Symphony No.93 in D Nielsen
Symphony No.3 (Sinfonia Espansiva) Beethoven
Piano Concerto No.5 in E flat, Op.73 (Emperor)
Mitsuko Uchida (piano)
London Symphony Orchestra
Sir Colin Davis
LSO/Colin Davis – Haydn 93 & Nielsen Sinfonia Espansiva – Mitsuko Uchida plays Beethoven’s Emperor Concerto
Tuesday, December 13, 2011 Barbican Hall, London
Reviewed by Richard Whitehouse
Just a week after its previous instalment, Colin Davis’s traversal of Carl Nielsen symphonies and Beethoven piano concertos reached its final stage, again prefaced by one of Haydn’s ‘London’ symphonies. First in the sequence if the third to be written, No.93 (1791) tends to be overlooked (possibly because it lacks a nickname!), but is among the most arresting of this final dozen. Interest, moreover, centres not on the first movement (whose main ideas are opposite sides of the same thematic coin), at least after its questing slow introduction, or on a finale whose sleight of hand is at least equalled by its peers; but rather on a Largo whose theme, guilelessly heard on string quartet, is basis for an ingenious conflation of variation and rondo forms, then a Minuet whose geniality finds contrast in its Trio’s martial overtones. Davis and the London Symphony Orchestra duly savoured every facet of this distinctive – and distinctly underrated! – symphony to the full.
Jumping ahead to the second half and Beethoven’s Fifth Piano Concerto (1809) – one among a select handful of concertos that can justify such a placement – what a weighty performance this proved to be, notably in a first movement that stressed the music’s symphonic dimension to an almost inflexible degree, not helped by a rather portentous emphasis at formal cruxes (not least the transition into and the ending of the reprise) and lack of spontaneity in the more reflective episodes or the ‘false cadenza’ leading into the extended coda. Mitsuko Uchida was notably erratic in some of the more rhetorical passagework: she seemed more at home in the inward eloquence of the slow movement, her customary bell-like sonority deployed to exquisite effect in its closing pages, while the finale brought robust interplay between soloist and conductor – for all that lead-ins to the rondo theme were less than decisive and the deceptive winding-down for piano and timpani prior to the end was not precise enough. The ‘Emperor’ is arguably the hardest of the cycle to bring off nowadays, and while Uchida did not eschew its sustained emotional fervency, there remained a sense that this was not really her concerto: certainly this account found her partnership with Davis at less than its scintillating best.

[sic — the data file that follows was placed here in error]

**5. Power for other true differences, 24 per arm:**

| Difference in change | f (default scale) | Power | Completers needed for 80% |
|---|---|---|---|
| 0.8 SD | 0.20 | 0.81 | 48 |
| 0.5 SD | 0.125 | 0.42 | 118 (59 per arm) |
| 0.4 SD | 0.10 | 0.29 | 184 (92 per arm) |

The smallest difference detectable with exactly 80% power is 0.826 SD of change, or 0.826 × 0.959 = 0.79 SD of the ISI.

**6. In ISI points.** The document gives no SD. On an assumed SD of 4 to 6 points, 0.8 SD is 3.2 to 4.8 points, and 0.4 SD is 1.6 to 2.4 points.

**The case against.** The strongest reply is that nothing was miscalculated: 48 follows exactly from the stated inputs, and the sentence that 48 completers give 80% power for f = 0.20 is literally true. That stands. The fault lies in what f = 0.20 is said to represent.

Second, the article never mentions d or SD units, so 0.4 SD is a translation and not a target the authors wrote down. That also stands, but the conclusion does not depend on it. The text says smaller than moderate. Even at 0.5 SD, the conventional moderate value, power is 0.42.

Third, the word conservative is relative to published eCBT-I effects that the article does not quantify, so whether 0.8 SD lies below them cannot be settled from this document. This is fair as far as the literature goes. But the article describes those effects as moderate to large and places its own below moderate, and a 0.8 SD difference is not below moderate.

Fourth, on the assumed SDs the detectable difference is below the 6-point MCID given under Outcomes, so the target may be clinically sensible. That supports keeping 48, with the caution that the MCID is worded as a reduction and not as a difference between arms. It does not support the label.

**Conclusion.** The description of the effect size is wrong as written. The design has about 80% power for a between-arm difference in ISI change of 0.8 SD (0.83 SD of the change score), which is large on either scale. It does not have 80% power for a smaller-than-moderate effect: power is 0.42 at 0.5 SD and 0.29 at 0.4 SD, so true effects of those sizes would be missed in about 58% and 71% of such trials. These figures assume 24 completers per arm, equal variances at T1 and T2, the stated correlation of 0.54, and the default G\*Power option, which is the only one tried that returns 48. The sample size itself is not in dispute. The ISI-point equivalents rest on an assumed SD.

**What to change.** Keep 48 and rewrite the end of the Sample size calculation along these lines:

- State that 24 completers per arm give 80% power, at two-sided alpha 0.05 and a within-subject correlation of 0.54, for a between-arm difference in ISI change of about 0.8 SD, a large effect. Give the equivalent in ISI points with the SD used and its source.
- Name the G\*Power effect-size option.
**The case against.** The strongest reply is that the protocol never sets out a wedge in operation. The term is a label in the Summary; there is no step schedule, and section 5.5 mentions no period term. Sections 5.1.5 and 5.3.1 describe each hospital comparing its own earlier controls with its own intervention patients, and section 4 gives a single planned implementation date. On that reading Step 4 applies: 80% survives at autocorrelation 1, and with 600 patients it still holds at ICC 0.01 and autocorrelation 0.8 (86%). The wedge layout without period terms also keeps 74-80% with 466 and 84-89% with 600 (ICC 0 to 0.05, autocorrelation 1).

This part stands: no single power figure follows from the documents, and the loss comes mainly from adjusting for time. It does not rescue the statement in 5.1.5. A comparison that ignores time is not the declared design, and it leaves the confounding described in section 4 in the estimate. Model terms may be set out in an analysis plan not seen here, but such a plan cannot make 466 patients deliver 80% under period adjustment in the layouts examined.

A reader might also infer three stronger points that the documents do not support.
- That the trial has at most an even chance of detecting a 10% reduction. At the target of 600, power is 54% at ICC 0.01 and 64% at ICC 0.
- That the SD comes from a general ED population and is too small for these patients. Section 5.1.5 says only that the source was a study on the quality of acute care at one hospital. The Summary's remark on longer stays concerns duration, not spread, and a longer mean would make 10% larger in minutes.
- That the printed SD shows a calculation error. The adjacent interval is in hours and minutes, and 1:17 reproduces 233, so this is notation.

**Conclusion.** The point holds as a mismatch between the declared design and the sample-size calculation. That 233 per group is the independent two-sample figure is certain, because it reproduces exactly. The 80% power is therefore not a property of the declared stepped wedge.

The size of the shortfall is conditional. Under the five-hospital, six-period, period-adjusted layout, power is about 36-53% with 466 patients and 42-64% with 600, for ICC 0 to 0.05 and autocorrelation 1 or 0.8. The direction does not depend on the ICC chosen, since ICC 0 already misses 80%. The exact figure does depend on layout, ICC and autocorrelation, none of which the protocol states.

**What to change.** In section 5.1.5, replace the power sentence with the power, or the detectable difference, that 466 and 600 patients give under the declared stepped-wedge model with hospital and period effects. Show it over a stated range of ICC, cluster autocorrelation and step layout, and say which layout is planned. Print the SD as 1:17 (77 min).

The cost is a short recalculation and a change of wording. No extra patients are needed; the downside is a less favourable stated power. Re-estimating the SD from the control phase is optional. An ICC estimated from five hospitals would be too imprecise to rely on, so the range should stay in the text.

Prior to the interval, Colin Davis rounded off his Nielsen cycle with a persuasive rendering of the Third Symphony (1911), a work ‘expansive’ in gesture if not in overall duration. Commendable was his decision not to drive the opening movement too hard, so enabling its surging outer portions to unfold with real generosity of spirit and bringing a real lilt to the ‘cosmic waltz’ that underpins its lithe development, though (not for the first time in this cycle) a viable balance between brass and strings was at times lacking. If the slow movement brought any passing disappointment, this was not in a magically floated introduction or in those impulsive exchanges between woodwind and strings that follow, but in a final section whose beatific interplay of timbres was just a touch hard-pressed, thus making coordination with the wordless vocalists (neither soprano Lucy Hall or baritone Marcus Farnsworth were faultless in intonation) a little awkward. A pity, as this is among the most inspired passages in all Nielsen and might have yielded more. There were no real doubts as regards Davis’s handling of the third movement – another of Nielsen’s ingenious conflations of scherzo and intermezzo, not least with the plaintive appearances of its initial oboe theme deftly gaining the upper hand over more incisive responses from strings in what proved a delectably equivocal coda. Hardly less fine was a finale whose open-hearted main theme subtly alters on each of its main appearances, Davis limpidly characterising its pastoral asides before building to a fervent yet never overbearing apotheosis, the triumphal closing pages the more impressive for audibly adhering to the same underlying tempo.
Once again, a fine showing from the LSO in music that it can have performed but seldom: hopefully the four symphonies which have yet to be issued on LSO will appear during the course of next year, completing what has been one of the more remarkable projects to emerge from Sir Colin’s ‘Indian summer’.